Caspian’s Dust and Disquiet releases Friday. At the time of writing, you can stream the whole album via the New York Times here. Or you can just take my word for it and buy it for yourself now (iTunes/Amazon/band), and listen as you read through this track-by-track review.
1. Separation No. 2 (3:09)
The album fades in with a gorgeous opening track. Is that a saxophone? I wondered on my first few listens through. Then felt embarrassed to learn my brass knowledge is not what it should be. It’s Jon Green on the trumpet. With effects. On top of a lovely guitar. Beverly, Mass. never knew so sweet a sound.
After the three tracks Caspian previewed to introduce the album’s release, I was not expecting the soft, gentle sound of “Separation No. 2.” The lush tones, layers, guitar swells… everything is in sync. It’s one of the more evocative album intros I can remember hearing. Strings, brass, acoustic and electric guitars… YES.
The track is a mere 3:09, so leaves something to be desired. But you realize it’s the first of a pair, really. It’s the call to the response of the second track.
2. Ríoseco (7:52)
I could listen to this Caspian all day. The drums finally enter the record, about half a minute in. One wonders, too, if the bass’s album entrance only at 1:01 is deliberate–a sort of silence to honor the life and now absence of late bassist Chris Friedrich. (Also, now that you’re thinking about that, look again at the album cover.)
By 1:51 everyone is in and in lockstep. Guitars, bass, drums, effects strings–you get the feeling the band is just doing their thing for themselves, and you’re lucky enough to get to listen in.
“Ríoseco” is a really moving track. This is post-rock (or whatever) at its best… with pedal steel. No, it’s not country; it’s just awesome. I hope the band will be complimented and not bothered by the comparison with this track to (the best of) early-2000-era Mogwai.
3. Arcs of Command (8:49)
Caspian, you know, has a propensity to pull in ex-emo kids like me with the interlocking, layered, warm guitar parts, and then double their volume and quadruple the distortion. “Arcs of Command” begins more aggressively. Now that Caspian has got you all teary-eyed, they’re ready to rock those tears right off your face.
And dang it if they’re not going to do it in 5/4 time! Until they decide, that is, to turn the track into a blistering waltz. And that’s not the last time in the song they’ll change time signatures.
Especially after the first two tracks, the listener may well ask: What is this, a metal record? Caspian asks a lot of their listeners in this song, most of whom will be thrilled to oblige.
4. Echo and Abyss (5:45)
Where can you go after the heavy “Arcs of Command”? To another heavy song, of course, the build-up in which barely takes any time at all.
The (heavily processed) vocals cry out, as from an abyss, “Speak to me! Speak to me!”
5. Run Dry (4:36)
“Run Dry” is the albums “Whaaa…?” moment. The acoustic guitar with clearly audible vocals (“We are wide awake now….”) evoke Bruce Cockburn more than anything in Caspian’s back catalog.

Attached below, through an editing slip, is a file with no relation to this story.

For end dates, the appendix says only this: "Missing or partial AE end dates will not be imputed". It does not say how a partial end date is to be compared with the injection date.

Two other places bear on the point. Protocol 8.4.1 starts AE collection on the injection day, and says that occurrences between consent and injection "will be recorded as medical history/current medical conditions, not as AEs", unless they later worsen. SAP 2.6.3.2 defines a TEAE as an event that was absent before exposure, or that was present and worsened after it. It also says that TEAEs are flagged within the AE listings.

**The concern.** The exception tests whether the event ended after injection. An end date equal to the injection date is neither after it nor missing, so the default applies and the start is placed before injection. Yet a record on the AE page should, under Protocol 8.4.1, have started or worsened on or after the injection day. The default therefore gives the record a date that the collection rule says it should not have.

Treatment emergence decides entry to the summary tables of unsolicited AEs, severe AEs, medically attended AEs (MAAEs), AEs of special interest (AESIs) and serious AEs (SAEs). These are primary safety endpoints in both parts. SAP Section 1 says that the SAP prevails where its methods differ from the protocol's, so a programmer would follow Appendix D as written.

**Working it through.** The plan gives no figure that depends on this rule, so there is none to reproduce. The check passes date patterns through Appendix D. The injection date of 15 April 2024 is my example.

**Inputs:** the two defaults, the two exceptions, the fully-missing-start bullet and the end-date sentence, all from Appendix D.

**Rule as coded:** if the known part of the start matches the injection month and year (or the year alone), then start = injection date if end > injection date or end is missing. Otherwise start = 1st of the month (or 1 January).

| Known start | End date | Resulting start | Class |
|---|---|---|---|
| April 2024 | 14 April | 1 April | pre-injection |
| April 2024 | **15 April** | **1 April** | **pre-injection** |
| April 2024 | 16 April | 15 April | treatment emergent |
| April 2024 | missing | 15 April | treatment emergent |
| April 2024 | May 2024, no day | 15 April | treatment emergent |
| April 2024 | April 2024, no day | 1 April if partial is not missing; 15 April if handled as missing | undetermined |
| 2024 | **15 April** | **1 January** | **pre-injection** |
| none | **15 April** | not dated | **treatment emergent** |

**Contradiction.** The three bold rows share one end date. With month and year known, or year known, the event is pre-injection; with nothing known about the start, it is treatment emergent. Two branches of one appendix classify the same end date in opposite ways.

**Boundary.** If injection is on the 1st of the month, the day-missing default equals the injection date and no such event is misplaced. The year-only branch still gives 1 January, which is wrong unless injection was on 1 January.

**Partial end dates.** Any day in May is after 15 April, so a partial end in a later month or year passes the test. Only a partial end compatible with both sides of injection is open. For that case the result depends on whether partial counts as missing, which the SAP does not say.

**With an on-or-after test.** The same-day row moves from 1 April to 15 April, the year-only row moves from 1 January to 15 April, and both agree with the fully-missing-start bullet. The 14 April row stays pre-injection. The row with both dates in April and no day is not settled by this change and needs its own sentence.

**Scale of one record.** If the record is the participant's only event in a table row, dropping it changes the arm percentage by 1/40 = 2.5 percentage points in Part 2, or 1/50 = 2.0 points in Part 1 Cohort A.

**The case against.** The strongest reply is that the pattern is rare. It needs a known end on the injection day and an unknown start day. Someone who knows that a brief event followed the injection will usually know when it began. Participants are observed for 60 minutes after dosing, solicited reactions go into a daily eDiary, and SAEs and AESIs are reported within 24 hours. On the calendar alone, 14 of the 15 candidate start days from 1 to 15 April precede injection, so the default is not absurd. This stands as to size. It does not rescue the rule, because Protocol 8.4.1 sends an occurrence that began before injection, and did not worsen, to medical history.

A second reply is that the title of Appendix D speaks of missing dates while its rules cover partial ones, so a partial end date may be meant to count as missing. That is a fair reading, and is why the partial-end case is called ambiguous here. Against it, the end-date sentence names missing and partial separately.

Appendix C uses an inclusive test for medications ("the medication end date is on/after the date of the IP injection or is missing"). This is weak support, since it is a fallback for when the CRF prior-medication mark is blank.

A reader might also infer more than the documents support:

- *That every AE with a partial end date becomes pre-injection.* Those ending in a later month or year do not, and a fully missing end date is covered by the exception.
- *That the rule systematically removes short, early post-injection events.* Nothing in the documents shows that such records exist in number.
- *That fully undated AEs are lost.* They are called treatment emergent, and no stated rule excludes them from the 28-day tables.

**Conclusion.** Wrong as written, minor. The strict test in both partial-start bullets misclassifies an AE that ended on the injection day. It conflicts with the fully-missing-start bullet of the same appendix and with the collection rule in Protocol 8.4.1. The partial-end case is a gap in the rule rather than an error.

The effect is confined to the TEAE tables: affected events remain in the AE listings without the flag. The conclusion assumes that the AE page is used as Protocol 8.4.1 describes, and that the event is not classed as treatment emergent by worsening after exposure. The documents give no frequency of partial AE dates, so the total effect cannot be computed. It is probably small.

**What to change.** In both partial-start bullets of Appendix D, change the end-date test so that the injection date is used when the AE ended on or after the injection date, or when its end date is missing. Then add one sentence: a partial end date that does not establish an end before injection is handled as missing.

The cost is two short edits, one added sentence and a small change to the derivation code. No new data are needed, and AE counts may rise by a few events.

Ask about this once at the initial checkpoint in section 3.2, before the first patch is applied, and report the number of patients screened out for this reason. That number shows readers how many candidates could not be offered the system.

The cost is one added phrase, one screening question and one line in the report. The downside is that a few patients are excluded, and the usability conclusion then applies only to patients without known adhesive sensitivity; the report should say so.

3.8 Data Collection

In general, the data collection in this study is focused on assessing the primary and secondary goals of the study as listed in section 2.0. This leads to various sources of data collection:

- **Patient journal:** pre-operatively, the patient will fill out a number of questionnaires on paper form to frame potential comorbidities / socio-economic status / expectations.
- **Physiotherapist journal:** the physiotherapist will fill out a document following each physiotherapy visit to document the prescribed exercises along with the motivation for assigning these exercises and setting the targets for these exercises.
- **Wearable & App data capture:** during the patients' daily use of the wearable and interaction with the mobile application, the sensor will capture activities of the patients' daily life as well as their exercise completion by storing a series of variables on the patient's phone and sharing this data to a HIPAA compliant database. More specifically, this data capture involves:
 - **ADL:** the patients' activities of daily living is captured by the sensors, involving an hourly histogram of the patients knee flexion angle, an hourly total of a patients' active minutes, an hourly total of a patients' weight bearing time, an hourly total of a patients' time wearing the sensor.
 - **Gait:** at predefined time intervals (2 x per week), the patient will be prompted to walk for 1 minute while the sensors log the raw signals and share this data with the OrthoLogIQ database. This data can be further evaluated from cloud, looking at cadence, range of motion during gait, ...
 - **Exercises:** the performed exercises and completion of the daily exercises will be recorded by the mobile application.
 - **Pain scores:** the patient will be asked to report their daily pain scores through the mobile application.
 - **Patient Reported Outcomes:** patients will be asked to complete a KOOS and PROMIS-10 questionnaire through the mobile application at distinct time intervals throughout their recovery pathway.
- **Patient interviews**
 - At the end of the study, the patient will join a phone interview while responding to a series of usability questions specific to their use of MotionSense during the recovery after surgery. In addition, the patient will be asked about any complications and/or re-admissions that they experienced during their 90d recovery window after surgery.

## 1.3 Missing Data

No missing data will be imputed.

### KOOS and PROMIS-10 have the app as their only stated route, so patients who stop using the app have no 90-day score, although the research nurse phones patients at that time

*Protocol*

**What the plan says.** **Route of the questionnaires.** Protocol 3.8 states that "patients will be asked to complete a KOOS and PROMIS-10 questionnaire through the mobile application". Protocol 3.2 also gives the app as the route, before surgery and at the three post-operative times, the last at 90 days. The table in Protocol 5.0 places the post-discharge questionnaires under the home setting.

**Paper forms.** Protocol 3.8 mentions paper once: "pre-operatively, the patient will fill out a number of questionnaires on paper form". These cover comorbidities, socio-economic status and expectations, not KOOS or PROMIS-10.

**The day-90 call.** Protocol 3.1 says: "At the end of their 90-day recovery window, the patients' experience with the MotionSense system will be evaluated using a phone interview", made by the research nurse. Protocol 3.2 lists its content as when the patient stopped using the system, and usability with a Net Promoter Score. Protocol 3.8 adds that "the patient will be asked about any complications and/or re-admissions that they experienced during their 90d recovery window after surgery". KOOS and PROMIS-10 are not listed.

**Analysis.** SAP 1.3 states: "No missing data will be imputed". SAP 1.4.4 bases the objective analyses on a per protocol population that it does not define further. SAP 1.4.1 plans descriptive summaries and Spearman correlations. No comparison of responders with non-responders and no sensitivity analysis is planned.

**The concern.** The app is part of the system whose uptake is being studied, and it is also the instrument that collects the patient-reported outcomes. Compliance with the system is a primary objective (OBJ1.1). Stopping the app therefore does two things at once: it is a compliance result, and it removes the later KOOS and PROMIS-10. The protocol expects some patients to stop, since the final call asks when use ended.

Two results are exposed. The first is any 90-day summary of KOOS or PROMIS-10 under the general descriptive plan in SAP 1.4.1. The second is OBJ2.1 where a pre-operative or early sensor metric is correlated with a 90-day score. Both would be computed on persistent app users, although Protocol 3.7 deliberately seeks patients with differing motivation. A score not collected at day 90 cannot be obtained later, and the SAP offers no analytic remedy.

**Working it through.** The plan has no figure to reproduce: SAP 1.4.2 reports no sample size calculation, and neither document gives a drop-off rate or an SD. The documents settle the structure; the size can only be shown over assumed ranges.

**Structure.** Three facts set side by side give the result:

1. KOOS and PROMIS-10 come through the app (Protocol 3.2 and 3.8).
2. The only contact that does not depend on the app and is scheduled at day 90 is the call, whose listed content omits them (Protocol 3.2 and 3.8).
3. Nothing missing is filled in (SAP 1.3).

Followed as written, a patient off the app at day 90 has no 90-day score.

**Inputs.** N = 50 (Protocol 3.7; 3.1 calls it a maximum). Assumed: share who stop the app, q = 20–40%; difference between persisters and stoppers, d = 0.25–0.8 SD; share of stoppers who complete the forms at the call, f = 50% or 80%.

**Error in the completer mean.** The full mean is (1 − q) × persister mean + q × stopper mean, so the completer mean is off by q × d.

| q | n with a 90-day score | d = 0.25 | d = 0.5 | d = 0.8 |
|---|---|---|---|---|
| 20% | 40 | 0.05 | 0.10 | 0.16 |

Have we heard Calvin Joss sing before? After hearing him partway through Dust and Disquiet, we who love this instrumental band might still want more of his vocals in future records and/or side projects.
6. Equal Night (1:57)
A short two minutes serve as a sort of coda to the previous track. “Equal Night” brings the first part of the album (at least as I interpret it) to a close and prepares the listener for the second half.
7. Sad Heart of Mine (4:27)
The opening arpeggios call to mind the start of the record. If this were a cassette tape, it would be the perfect first track to Side B. This time, though, there’s a bit more of a joyful feel, or at least a post-catharsis mood, having worked through the first six tracks.
All of which is (deliberately?) ironic, given the track’s title.
8. Darkfield (6:36)
Don’t get me wrong–this is a fine song, and Caspian rarely if ever puts out what fans would consider a dud, but I found this track to be not as remarkable as the others. I was actually relieved for a bit of a break, in that sense, because there are still 13 minutes to go.
Take my assessment with a grain of salt, though–I’m a sucker for their quieter stuff. If you like the heavier, industrial sounds Caspian sometimes reaches for, you’ll likely love the track.
9. Aeternum Vale (2:08)
Another interlude, this one featuring some nylon-string guitar. It’s good in its own right, but seems needful preparation for the album’s long and (you guessed it) epic closing track.
10. Dust and Disquiet (11:26)
The album’s title track is classic Caspian. There are lots of dynamic shifts, builds, swells, memorable melodies, grooves, and tremolo picking. Lesser bands might give up on such a song and split it into multiple tracks. Not these guys.
And, no, 11 minutes is not too long for this track. It’s the exact length it needs to be to do what Caspian wants it to do.
The riff they finally end on will stay in your mind (and maybe even your heart, dare I say) long after the album ends.
* * * * * * *
The fall is here, and you need good music in your life. I’m grateful to Caspian for making such a thoughtful, emotive, meaningful, and well-executed album. I’ve already listened to it a dozen times, and even introduced my seven-year-old and five-year-old to it. (They’re fans now.) I will listen many more times to this record.
Thanks to the good folks of Stunt Company for the album download for review. And many thanks to Caspian for making this record!